Note 98, p. 72. - The Oton-tala, or Sea of Stars.

" The place where the Whangho, a river of Tibet, rises, and where there are more than a hundred springs, which sparkle like stars; whence it is calleil Ilotun-nor, that is, the Sea of Stars.” Pinkerton's Description of Tibet.

Note 99, p. 74. Hath sprung up here.

“ The Lescar or Imperial Camp is divided, like a regular town, into squares, alleys, and streets, and from a rising ground furnishes one of the most agreeable prospects in the world. Starting up in a few hours in an uninhabited plain, it raises the idea of a city built by enchantment. Even those who leave their houses in cities to follow the prince in his progress are frequently so charmed by the Lescar, when situated in a beautiful and convenient place, that they cannot prevail with themselves to remove. To prevent this inconvenience to the court, the Emperor, after sufficient time is allowed to the tradesmen to follow, orders them to be burnt out of their tents." - Dow's llindostan.

Colonel Wilks gives a lively picture of an Eastern encampinent: “ His camp, like that of most Indian armies, exhibited a motley collection of covers from the scorching sun and dews of the night, variegated according to the taste or means of each individual, by extensive inclosures of colored calico surrounding superb suites of tents; by ragged cloths or blankets stretched over sticks or branches; palm-leaves hastily spread over similar supports; handsome tents and splendid canopies; horses, oxen, elephants, and camels; all intermixed without any exterior mark of order or design, except the flags of the chiefs, which usually mark the centres of a congeries of these masses; the only regular part of the encampment being the streets of shops, each of which is constructed nearly in the manner of a booth at an English fair." Historical Sketches of the South of India.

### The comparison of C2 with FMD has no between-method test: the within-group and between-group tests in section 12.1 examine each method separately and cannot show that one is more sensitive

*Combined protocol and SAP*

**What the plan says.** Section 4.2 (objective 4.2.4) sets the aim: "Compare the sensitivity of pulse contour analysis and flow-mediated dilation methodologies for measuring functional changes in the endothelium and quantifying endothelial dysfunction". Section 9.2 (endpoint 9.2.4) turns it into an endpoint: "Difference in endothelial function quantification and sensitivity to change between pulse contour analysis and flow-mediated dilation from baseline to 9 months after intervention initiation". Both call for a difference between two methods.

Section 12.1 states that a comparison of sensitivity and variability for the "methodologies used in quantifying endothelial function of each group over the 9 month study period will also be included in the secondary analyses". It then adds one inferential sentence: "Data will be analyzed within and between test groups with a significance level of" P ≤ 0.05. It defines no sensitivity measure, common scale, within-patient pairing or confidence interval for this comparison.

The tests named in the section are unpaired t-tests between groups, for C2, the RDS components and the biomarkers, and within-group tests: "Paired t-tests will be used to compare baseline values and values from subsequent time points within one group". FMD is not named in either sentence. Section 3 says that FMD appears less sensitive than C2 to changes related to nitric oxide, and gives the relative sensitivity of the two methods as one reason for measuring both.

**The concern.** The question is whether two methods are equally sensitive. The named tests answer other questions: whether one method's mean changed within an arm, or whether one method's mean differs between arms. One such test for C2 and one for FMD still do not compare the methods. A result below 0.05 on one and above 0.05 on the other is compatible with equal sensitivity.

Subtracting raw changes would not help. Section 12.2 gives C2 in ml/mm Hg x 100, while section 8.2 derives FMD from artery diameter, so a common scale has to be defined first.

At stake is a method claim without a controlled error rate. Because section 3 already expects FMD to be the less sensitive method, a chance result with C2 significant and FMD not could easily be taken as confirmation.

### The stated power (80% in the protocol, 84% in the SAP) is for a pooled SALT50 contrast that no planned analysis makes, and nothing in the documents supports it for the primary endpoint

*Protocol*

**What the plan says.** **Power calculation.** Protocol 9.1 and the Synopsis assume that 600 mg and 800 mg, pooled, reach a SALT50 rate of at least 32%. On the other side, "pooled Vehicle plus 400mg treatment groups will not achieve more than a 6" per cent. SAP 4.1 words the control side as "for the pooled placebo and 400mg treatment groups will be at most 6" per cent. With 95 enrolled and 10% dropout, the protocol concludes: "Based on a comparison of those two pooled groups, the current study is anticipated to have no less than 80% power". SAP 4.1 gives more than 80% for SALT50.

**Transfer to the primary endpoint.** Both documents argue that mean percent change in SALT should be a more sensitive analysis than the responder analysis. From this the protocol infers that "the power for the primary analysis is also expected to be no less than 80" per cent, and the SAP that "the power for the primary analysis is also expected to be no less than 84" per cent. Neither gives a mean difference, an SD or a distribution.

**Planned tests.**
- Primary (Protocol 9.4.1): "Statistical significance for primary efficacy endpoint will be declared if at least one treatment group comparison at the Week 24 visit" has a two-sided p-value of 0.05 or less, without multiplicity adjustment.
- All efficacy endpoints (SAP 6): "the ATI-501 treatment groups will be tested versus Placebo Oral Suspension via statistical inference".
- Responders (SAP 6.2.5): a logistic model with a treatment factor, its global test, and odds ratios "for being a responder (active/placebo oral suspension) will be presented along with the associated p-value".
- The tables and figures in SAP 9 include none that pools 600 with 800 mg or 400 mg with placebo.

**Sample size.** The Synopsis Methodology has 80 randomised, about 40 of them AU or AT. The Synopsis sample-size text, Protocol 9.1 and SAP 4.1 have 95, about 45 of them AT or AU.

Note 100, p. 74. — Built the high pillar'd halls of CHILMINAR.

The edifices of Chilminar and Balbec are supposed to have been built by the Genii, acting under the orders of Jan ben Jan, who governed the world long before the time of Adam.

Note 101, p. 74.–And camels, tufted o'er with Yemen's shells.

A superb camel, ornamented with strings and tufts of small shells." — Ali Bey.

Note 102, p. 74.But the far torrent, or the locust bird.

A native of Khorassan, and allured southward by means of the water of a fountain between Shiraz and Ispahan, called the Fountain of Birds, of which it is so fond that it will follow wherever that water is carried.

Note 103, p. 74. Of laden camels and their drivers' songs.